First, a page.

Ras-dependent carbon metabolism and transformation in mouse fibroblasts

Department of Biotechnology and Biosciences, University of Milano-Bicocca, Milan, Italy.
Oncogene (Impact Factor: 8.46). 09/2006; 25(39):5391-404. DOI: 10.1038/sj.onc.1209528
Source: PubMed


Mutational activation of ras genes is required for the onset and maintenance of different malignancies. Here we show, using a combination of molecular physiology, nutritional perturbations and transcriptional profiling, that full penetrance of phenotypes related to oncogenic Ras activation, including the shift of carbon metabolism towards fermentation and upregulation of key cell cycle regulators, is dependent upon glucose availability. These responses are induced by Ras activation, being specifically reverted by downregulation of the Ras pathway obtained through the expression of a dominant-negative Ras-specific guanine nucleotide exchange protein. Our data allow to link directly to ras activation the alteration in energy metabolism of cancer cells, their fragility towards glucose shortage and ensuing apoptotic death.

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Available from: Ferdinando Chiaradonna, May 15, 2014
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    • "Intracellular ATP levels were measured using CellTiter Glo luciferin-luciferase assay (Promega, Madison, WI, USA) as described in [23]. Mitochondrial potential was analyzed by staining cells with 20 nM JC-1 (5,5 í® í° ,6,6 í® í° -tetrachloro-1,1 í® í° ,3,3 í® í° -tetraethylbenzimidazolylcarbocyanine iodide, Life Technologies) for 10 minutes. "
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    ABSTRACT: Cancer cells generally rely mostly on glycolysis rather than oxidative phosphorylation (OXPHOS) for ATP production. In fact, they are particularly sensitive to glycolysis inhibition and glucose depletion. On the other hand mitochondrial dysfunctions, involved in the onset of the Warburg effect, are sometimes also associated with the resistance to apoptosis that characterizes cancer cells. Therefore, combined treatments targeting both glycolysis and mitochondria function, exploiting peculiar tumor features, might be lethal for cancer cells. In this study, we show that glucose deprivation and mitochondrial Complex I inhibitors synergize in inducing cancer cell death. In particular, our results reveal that low doses of Complex I inhibitors, ineffective on immortalized cells and in high glucose growth, become specifically cytotoxic on cancer cells deprived of glucose. Importantly, the cytotoxic effect of the inhibitors on cancer cells is strongly enhanced by forskolin, a PKA pathway activator, that we have previously shown to stimulate OXPHOS. Taken together, we demonstrate that induction in cancer cells of a switch from a glycolytic to a more respirative metabolism, obtained by glucose depletion or mitochondrial activity stimulation, strongly increases their sensitivity to low doses of mitochondrial Complex I inhibitors. Our findings might be a valuable approach to eradicate cancer cells.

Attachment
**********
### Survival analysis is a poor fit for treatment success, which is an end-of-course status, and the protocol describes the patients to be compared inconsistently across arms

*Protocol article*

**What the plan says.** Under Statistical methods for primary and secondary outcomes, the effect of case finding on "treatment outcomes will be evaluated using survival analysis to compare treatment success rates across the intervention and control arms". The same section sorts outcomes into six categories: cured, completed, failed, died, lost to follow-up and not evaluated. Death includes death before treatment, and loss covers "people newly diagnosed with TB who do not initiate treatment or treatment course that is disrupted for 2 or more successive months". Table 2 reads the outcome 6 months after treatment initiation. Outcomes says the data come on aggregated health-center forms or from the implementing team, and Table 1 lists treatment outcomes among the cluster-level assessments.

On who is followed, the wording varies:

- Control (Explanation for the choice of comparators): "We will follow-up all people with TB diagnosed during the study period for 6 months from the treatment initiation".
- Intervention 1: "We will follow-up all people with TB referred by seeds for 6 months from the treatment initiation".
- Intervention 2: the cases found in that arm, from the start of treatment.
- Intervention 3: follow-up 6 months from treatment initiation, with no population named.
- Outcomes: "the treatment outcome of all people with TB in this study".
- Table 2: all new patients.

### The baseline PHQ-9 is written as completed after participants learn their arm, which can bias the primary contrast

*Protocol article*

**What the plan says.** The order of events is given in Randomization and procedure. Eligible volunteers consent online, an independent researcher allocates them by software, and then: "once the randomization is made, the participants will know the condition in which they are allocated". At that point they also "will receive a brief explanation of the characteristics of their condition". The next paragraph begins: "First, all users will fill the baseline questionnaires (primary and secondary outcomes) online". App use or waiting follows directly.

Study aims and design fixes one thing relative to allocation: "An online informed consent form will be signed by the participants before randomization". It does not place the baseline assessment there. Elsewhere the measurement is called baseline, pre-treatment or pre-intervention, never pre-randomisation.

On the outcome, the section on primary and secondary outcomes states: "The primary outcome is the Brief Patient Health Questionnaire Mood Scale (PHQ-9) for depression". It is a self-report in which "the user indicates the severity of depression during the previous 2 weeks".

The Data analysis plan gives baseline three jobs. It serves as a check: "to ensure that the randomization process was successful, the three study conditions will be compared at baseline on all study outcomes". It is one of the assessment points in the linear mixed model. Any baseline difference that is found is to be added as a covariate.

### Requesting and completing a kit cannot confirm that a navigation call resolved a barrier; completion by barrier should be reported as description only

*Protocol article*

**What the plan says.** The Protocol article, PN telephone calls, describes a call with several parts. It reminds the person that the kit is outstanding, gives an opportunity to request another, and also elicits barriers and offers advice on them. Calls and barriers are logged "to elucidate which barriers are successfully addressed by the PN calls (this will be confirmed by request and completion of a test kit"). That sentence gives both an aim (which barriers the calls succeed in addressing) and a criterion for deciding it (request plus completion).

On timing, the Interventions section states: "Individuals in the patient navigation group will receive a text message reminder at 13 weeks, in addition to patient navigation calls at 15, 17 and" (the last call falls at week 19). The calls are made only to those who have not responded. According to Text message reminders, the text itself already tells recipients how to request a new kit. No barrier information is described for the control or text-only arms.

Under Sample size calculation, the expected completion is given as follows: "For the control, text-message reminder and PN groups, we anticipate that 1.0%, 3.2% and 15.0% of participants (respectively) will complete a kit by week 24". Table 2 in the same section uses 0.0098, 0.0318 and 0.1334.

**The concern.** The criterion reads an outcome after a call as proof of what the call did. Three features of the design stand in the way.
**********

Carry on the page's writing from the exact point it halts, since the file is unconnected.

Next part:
International Journal of Cell Biology 04/2013; 2013(1):243876. DOI:10.1155/2013/243876
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    • "In order to critically analyze the molecular basis of the change of carbon metabolism in cancer cells, we compared two cell lines that had been previously characterized (Chiaradonna et al. 2006a, b ) , that is NIH3T3 mouse fi broblasts and NIH3T3 cells transformed by an activated form of the K-ras oncogene. Ras proteins are intracellular switches whose activation state (i.e. "